Key suspect in Spanish terror attacks may have fled to France
Police investigating the Spanish terror attacks are continuing to hunt for a key suspect amid reports he may have fled over the border into France.
Officials believe a 12-member cell was responsible for the vehicle attacks in Barcelona and the seaside town of Cambrils, which left 14 dead and around 130 injured.
Three of the group remain unaccounted for by police, but it is believed two of those were killed in an explosion on Wednesday at the house in Alcanar where the terror plot was hatched.
Police declined to confirm that Younes Abouyaaqoub, a 22-year-old Moroccan, was the terrorist who drove the van down Las Ramblas promenade on Thursday.
Spanish police official Josep Lluis Trapero is said to have told a press conference there is no specific information to indicate the missing suspect's whereabouts, but some reports suggest he may have crossed the border into France on foot.
All of the main suspects are believed to have lived in the north-eastern town of Ripoll.
On Sunday, the family of a seven-year-old boy killed in the Barcelona attack said they were blessed to have had him in their lives.
Julian Cadman, a dual British-Australian national, was separated from his mother on Las Ramblas during the massacre, prompting relatives to launch an online appeal for information.
Confirming his death, his family said: "As he was enjoying the sights of Barcelona with his mother, Julian was sadly taken from us.
"He was so energetic, funny and cheeky, always bringing a smile to our faces.
"We are so blessed to have had him in our lives and will remember his smiles and hold his memory dear to our hearts."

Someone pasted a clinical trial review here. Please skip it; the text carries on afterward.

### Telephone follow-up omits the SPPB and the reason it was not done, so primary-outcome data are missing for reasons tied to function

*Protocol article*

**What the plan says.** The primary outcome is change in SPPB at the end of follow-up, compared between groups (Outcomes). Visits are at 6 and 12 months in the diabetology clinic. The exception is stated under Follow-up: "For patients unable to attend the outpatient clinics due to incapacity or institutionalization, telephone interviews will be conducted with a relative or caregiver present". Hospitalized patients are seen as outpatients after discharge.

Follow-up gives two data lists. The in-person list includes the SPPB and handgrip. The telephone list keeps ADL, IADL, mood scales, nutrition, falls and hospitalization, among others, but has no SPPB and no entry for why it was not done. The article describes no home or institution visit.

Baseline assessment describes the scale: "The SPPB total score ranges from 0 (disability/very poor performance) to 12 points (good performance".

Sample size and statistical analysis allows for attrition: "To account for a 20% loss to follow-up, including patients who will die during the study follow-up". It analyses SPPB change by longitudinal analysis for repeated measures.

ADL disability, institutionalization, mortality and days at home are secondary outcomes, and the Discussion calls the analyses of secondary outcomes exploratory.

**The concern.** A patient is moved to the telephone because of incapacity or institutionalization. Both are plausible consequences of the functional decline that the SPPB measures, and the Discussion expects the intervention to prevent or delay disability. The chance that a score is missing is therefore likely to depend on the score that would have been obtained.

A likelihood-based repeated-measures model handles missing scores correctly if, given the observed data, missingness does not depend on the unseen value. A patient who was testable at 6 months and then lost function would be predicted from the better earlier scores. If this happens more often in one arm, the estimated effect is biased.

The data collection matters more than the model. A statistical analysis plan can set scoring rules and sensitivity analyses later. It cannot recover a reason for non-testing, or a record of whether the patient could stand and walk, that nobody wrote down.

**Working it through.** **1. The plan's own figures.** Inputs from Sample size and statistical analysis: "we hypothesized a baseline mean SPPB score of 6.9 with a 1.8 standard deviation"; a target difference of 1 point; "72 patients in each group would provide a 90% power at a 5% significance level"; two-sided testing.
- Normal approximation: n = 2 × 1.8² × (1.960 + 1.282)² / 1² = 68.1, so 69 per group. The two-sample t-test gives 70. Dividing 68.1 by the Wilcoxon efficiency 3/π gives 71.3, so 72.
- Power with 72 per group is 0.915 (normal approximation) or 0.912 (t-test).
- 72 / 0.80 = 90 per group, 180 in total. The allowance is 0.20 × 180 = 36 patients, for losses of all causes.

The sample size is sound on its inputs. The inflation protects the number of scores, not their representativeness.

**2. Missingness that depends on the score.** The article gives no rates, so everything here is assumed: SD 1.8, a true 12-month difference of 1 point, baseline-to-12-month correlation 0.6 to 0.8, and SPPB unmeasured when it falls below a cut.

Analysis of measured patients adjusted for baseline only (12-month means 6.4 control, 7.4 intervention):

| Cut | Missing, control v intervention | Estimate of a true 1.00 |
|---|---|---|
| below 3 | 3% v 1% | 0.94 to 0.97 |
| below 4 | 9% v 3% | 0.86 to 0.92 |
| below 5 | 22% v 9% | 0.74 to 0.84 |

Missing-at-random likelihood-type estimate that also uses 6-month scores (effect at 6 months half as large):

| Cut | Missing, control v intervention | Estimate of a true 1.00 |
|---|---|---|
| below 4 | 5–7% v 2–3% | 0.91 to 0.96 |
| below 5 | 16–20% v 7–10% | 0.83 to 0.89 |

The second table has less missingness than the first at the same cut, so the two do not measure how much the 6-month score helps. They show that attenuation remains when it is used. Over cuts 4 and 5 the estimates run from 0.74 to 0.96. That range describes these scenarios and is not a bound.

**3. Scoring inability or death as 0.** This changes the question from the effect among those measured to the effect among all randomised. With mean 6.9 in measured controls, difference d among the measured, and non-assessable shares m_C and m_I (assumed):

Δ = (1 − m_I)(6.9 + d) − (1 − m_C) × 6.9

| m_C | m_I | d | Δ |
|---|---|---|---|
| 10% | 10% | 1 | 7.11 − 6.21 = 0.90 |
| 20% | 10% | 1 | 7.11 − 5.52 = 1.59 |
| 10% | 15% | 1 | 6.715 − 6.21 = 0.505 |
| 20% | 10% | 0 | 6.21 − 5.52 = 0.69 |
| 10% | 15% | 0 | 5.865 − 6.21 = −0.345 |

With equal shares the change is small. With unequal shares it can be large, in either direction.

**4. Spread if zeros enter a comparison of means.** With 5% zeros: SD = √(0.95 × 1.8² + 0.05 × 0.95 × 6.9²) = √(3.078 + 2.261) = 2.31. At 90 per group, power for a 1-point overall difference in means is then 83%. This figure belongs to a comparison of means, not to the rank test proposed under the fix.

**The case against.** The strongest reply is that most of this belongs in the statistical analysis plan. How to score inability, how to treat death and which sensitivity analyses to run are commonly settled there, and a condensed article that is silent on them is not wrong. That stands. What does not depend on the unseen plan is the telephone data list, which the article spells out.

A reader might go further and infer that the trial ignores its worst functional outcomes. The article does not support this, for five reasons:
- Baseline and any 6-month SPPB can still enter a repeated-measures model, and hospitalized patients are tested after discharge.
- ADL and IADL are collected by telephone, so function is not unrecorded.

Officials believe the terror group behind the attacks were plotting much deadlier carnage using explosives favoured by Islamic State militants, the Associated Press has reported.
Three vehicles were rented using the credit card of Abouyaaqoub and police believe the cell wanted to load the vans with explosives for a big attack, but were forced to change their plans after the house in Alcanar blew up.
The group is said to have stored more than 100 gas tanks and explosive ingredients at the house.
Five members of the cell were shot dead, four are in custody and as many as two were killed in the explosion, an interior minister said.
Some 34 nationalities were among those wounded in the attacks in Las Ramblas and Cambrils, which lies around 70 miles to the south west of Barcelona.
Victims of the atrocity in Barcelona have been identified as British/Australian, Italian, Portuguese, Belgian, Spanish, Spanish/Argentine, Canadian and American.
The victim of the second assault in Cambrils in the early hours of Friday - which brought the death toll to 14 - was identified as a Spanish woman.